The FAA has decided to allow larger drones to fly in U.S. airspace

Public safety agencies are cleared to fly small drones under 25 pounds. (Credit: Aeryon Labs, Inc.)

Public safety agencies can now get expedited permission to fly drones weighing up to 25 pounds in U.S. airspace, according to new rulesapproved Monday by the Federal Aviation Administration.

The size of the craft was the most significant change made by the FAA in responding to a congressional mandate to integrate unmanned aviation vehicles into domestic airspace. In February, Congress passed legislation calling on the FAA to expedite approval for law enforcement and first responder agencies that want to use drones smaller than 4.4 pounds.

FAA officials decided to boost the size of the largest permissible public safety drone after meeting with federal, state and local law enforcement representatives, a spokesman said. The officials “determined that small unmanned aircraft systems under 25 pounds would be the most cost-effective, easiest to manage and overall most appropriate to carry out the various first responder missions.”

The decision opens up the market to American drone manufacturers seeking customers in the public safety sector, according to  Ben Gielow, general counsel for Association for Unmanned Vehicle Systems International, a trade group. An industry survey of drones under 4.4 pounds found 79 different models for sale by 54 companies, Gielow said. Now public safety agencies shopping for North American-made drones to fit the FAA regulations will be able to choose from 146 models  manufactured by 69 different companies. The larger drones will be able to carry more sensors to improve “situational awareness,” he said.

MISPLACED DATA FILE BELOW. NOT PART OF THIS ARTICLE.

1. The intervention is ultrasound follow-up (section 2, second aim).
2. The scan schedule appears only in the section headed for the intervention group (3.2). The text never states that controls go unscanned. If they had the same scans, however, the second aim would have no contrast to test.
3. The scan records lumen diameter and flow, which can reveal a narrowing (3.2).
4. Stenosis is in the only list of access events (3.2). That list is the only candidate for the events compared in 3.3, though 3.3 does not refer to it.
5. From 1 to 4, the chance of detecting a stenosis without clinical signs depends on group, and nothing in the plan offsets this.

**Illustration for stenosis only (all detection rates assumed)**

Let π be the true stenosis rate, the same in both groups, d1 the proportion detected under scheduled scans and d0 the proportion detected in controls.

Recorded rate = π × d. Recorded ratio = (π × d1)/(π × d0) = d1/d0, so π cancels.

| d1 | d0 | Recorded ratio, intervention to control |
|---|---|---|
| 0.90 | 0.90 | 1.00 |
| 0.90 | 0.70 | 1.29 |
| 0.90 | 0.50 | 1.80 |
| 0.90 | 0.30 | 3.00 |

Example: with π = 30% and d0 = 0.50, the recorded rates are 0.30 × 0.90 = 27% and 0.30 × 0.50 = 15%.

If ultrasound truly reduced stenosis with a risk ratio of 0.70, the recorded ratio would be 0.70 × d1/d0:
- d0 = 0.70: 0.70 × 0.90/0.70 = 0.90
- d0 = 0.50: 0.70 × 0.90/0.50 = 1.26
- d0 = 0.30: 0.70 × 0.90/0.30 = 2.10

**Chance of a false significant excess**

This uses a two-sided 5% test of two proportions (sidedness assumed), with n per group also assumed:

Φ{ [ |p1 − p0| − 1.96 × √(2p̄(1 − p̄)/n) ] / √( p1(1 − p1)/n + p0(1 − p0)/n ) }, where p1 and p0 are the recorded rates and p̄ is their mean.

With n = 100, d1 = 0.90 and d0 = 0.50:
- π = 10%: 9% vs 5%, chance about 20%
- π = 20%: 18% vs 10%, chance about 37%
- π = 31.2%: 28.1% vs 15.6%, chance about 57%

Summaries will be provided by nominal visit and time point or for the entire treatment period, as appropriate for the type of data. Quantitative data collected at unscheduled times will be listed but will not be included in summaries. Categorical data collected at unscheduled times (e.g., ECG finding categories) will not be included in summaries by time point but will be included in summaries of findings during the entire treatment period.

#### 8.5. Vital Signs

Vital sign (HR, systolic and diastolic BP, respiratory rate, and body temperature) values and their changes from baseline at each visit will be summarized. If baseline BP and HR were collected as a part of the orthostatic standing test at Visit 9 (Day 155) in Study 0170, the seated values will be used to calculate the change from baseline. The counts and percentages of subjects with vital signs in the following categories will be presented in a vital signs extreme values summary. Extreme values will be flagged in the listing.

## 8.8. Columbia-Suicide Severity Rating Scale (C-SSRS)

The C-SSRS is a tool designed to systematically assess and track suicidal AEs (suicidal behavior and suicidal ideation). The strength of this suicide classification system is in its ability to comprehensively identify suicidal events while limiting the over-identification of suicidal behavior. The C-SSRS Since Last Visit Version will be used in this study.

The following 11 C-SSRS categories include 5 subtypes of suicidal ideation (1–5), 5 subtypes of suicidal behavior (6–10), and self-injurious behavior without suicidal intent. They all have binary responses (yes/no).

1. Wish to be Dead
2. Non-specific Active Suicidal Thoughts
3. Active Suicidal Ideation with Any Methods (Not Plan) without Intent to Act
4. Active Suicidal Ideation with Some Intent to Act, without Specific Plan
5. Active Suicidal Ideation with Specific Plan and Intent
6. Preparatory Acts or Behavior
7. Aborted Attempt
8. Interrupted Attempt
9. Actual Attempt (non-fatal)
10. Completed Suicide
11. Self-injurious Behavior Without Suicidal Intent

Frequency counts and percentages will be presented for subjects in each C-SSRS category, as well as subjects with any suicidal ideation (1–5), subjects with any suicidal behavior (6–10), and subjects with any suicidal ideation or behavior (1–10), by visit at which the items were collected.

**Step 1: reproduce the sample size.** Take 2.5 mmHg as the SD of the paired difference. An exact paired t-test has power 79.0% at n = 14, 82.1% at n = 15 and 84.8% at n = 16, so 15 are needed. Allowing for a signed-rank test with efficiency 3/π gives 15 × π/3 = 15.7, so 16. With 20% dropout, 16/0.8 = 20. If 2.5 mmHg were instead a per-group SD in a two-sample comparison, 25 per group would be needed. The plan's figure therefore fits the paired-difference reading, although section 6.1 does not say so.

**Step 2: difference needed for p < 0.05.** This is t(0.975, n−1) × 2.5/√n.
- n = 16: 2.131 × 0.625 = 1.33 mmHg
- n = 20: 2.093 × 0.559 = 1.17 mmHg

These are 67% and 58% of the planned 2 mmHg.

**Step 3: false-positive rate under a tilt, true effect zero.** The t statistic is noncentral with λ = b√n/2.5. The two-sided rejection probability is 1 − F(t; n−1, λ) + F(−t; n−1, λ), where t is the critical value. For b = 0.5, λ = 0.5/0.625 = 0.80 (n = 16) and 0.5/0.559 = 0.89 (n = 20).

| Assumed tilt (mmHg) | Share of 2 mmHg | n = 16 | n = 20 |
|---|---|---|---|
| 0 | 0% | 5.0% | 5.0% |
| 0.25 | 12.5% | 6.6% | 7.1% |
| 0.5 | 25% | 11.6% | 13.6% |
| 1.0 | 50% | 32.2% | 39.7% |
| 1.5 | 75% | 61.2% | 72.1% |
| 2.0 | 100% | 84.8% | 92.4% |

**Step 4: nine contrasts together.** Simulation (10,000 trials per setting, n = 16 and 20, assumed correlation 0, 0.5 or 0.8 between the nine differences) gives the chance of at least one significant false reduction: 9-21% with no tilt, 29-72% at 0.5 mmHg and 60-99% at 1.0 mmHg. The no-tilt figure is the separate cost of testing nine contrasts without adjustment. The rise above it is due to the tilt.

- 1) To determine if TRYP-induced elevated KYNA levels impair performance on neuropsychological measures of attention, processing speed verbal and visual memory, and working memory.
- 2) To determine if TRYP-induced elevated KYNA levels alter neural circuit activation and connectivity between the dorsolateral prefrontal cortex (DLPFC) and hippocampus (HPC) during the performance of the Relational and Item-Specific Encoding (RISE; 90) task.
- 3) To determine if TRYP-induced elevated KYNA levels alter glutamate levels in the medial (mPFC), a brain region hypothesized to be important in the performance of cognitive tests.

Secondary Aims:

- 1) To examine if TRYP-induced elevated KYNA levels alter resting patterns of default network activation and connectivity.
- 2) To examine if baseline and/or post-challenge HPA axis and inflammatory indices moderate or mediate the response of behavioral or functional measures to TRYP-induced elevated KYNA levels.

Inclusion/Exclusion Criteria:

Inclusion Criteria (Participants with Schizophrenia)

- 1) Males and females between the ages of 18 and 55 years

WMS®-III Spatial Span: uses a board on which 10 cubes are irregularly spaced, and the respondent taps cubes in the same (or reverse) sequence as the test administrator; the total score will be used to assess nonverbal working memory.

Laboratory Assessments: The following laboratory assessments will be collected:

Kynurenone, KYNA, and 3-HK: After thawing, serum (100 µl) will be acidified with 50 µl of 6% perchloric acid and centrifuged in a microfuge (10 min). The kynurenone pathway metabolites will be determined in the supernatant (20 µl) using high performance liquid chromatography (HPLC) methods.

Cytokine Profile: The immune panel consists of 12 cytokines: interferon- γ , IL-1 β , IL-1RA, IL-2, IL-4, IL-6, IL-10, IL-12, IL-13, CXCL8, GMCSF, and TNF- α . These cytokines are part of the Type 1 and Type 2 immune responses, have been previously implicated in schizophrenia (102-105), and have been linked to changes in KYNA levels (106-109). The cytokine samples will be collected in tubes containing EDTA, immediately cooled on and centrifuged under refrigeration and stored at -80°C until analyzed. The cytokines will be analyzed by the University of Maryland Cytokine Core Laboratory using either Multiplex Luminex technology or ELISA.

Missy Cummings, professor of aeronautics at MIT, says the larger vehicles “will be more maneuverable and stable in high winds. They’ll be able to get a clearer and steadier picture of whatever they’re looking at.”

But don’t expect to see a law enforcement drone overhead right away. Public safety organizations must first apply to the FAA for approval to establish a drone training and performance evaluation program. Only when the agency has shown proficiency in training and evaluation of unmanned airborne vehicles will it receive a certificate of approval to fly drones.

Other congressionally mandated conditions will remain in effect. The drones must stay under 400 feet while flying and must remain in sight of the operator at all times.

In February, Congress ordered the FAA to develop plans to open up U.S. airspace to “small” drones for commercial purposes by mid-2014. The legislation defines a “small drone” as one that weighs less than 55 pounds.

So as drones grow more common in U.S. airspace, they are likely to grow larger.

Jefferson MorleyJefferson Morley is a staff writer for Salon in Washington and author of the forthcoming book,Snow-Storm in August: Washington City, Francis Scott Key, and the Forgotten Race Riot of 1835(Nan Talese/Doubleday).

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